Why do Reliability Engineers Still Use 217?
Kirk and Fred discussing the continued use of Reliability prediction and the very outdated government reference document, MIL HDBK 217.
Join Kirk and Fred as they discuss a old subject of the use of MIL 217, which is still referenced by many companies, and its value and validity.
- The value or cost of following or using MIL 217 for any purpose
- Using real field data is a reasonable way of predicting future iterations of similar products.
- Components and materials have changed significantly in the 25+ years since the last revision, and the physics of failure are not the same as for electronic devices from 25 years ago.
Enjoy an episode of Speaking of Reliability. Where you can join friends as they discuss reliability topics. Join us as we discuss topics ranging from design for reliability techniques, to field data analysis approaches.
Here is a link to the article “Exposing Reliability Conflict of Interest” posted on Accendo Reliability that Fred and me discuss in this podcast.
Here is the link (public domain) US Army and CALCE document “Reliability Prediction- Continued Reliance on a Misleading Approach”. Please distribute freely.
Here is a link to Kirk’s popular Accendo article “Why the Drain in the Bathtub Curve Matters” .
For more information about Kirk’s Consulting services, please see his Accelerated Reliability Solutions website please click here
To see or purchase Kirk’s new book co-authored with John Paschkewitz, “Next Generation HALT and HASS: Robust Design of Electronics and Systems” please click on this link.
We always appreciate your feedback and questions. Thanks for listening.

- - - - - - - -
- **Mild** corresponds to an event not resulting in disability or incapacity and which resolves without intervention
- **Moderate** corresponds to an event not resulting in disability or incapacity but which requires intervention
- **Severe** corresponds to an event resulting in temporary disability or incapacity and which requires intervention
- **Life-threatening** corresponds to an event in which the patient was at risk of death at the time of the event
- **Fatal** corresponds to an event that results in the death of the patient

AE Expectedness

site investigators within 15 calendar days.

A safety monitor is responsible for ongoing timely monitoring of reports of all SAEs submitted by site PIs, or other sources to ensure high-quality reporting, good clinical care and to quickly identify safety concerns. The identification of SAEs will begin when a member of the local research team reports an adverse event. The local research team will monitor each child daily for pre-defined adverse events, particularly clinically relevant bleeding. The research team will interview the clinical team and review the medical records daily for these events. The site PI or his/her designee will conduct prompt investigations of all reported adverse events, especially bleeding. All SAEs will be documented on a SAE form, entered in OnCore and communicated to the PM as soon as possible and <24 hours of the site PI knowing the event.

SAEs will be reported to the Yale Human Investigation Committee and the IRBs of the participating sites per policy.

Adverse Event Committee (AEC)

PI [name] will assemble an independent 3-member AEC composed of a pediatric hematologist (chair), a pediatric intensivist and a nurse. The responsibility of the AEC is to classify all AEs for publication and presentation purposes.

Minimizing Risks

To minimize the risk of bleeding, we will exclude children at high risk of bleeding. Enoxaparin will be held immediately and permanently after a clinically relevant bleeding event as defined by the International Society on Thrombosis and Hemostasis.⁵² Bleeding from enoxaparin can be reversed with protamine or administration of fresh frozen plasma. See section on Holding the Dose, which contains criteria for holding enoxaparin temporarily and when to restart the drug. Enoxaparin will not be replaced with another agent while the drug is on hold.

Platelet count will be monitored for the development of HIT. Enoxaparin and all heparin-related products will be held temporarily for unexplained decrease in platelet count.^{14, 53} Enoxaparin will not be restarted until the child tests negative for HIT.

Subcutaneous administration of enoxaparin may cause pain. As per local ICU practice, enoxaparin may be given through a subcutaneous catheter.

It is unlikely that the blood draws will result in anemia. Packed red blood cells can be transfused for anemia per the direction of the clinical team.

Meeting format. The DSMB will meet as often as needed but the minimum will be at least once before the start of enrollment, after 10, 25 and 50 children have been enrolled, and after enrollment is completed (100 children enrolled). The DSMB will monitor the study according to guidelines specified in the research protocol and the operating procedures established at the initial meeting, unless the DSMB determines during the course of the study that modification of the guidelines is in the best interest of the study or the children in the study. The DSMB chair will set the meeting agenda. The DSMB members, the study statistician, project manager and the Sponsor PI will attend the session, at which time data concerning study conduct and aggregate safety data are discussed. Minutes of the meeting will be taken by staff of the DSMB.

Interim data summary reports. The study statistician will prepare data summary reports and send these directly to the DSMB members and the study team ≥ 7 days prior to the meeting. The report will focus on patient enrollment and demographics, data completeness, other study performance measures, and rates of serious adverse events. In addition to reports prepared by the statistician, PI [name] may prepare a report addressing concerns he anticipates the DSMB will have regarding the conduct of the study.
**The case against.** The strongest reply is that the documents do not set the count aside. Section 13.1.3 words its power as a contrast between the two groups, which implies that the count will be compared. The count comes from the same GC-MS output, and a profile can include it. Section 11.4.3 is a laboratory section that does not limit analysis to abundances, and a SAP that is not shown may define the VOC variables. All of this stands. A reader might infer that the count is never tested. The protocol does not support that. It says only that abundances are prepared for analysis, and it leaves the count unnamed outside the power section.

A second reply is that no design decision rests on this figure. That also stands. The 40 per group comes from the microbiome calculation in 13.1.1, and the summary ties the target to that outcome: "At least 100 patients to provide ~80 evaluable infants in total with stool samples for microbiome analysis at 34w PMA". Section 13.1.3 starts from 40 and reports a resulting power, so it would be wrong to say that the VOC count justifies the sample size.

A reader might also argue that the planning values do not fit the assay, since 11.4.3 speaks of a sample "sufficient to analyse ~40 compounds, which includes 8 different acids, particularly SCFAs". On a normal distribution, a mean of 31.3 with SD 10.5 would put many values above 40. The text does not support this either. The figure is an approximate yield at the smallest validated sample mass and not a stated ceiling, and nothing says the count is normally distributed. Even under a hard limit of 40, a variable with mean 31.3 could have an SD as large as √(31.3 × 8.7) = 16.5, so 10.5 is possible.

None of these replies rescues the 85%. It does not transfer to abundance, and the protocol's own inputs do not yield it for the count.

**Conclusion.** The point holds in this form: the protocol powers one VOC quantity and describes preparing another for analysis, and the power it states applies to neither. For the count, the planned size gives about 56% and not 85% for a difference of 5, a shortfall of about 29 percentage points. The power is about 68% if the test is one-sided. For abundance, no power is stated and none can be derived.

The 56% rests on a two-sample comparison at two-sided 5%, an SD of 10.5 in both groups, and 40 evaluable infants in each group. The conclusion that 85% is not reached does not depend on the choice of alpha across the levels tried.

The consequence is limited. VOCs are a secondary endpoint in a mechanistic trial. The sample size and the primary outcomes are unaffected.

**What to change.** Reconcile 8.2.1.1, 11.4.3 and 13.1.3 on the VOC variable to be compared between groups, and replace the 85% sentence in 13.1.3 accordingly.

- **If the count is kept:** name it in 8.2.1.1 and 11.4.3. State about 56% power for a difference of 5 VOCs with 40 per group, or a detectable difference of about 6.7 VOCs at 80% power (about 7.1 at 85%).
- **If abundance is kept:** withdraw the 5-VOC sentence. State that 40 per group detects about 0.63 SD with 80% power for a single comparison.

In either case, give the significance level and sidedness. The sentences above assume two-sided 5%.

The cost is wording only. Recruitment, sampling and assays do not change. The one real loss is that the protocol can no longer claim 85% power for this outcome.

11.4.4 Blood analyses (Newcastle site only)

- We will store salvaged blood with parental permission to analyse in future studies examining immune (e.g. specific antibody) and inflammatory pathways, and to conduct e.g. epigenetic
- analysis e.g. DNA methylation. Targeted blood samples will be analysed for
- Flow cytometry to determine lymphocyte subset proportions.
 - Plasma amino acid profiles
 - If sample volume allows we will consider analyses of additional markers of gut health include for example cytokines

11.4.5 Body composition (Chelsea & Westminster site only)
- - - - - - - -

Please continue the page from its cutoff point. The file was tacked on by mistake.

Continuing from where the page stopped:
R N A Kumar Kuncham says
Thanks for the podcast. Well in my previous organisation i used Mil-217 to calculate the failure rates of electronic components and use them in FMEA to identify the failure rates of different failures. These events were used in quantitative FTA to check the whether the hazard condition is meeting its safety targets of passenger vehicles.
Even though there is RIAC-217+ , IEC 62380 are available for calculation of failure rates we were using Mil-217 as it gives worst case failure rates and if the safety target of hazard conditions are met with these then we can have more confidence on the risk probability of the hazard condition.
Kirk Gray says
Thanks for listening to our podcast. I am glad you liked it.
The points I made in the podcast were that the foundations of MIL 217 and consequently all of the prodigy such as Relex, Telccordia and others are invalid and result in misleading and sometimes costly design changes that are not based on physics of failure.
The US Army material specialist published a paper explaining why these reliability methods are a misleading approach to developing reliable systems.
You can download and distribute it freely (it is in the public domain) from this link http://www.acceleratedreliabilitysolutions.com/images/Reliability_Predictions_Continued_Reliance_on_a_Misleading_Approach.pdf
David Coit says
I reached back into the archive, and gave this one a listen. I mostly agree with Kirk this time. While Fred clearly denounces 217, he says that is does promote some positive design practices such as fewer parts,, derating, etc. I agree with Kirk that, even if that is true, there are better ways to achieve that.
In the comment above, Kirk says the foundations of 217 are invalid. I wouldn’t say they were invalid, just misguided. Instead of “invalid,” I would say they are inapplicable, inappropriate, inaccurate and woefully outdated. Even if they were kept up-to-date, there would be no value-added.
I am knowledgeable about the origins, development and intent of those models. Many of the pi-factors are fictitious in my opinion, and always were. The pi-factors for package type, screening, quality, temperature, derating were introduced into the models without sufficient justification to promote what was considered to be good design practices, and to penalize what was considered to be bad design practices. However, the actual numbers themselves were often not justifiable.
Kirk Gray says
Thanks so much for your comments on our podcast David. It means a lot coming from someone with your experience and knowledge. Maybe “invalid” was not the correct term but you have given additional reasons that MIL 217 is misguided and its use adds no value-added.
Thanks again for listening, and your feedback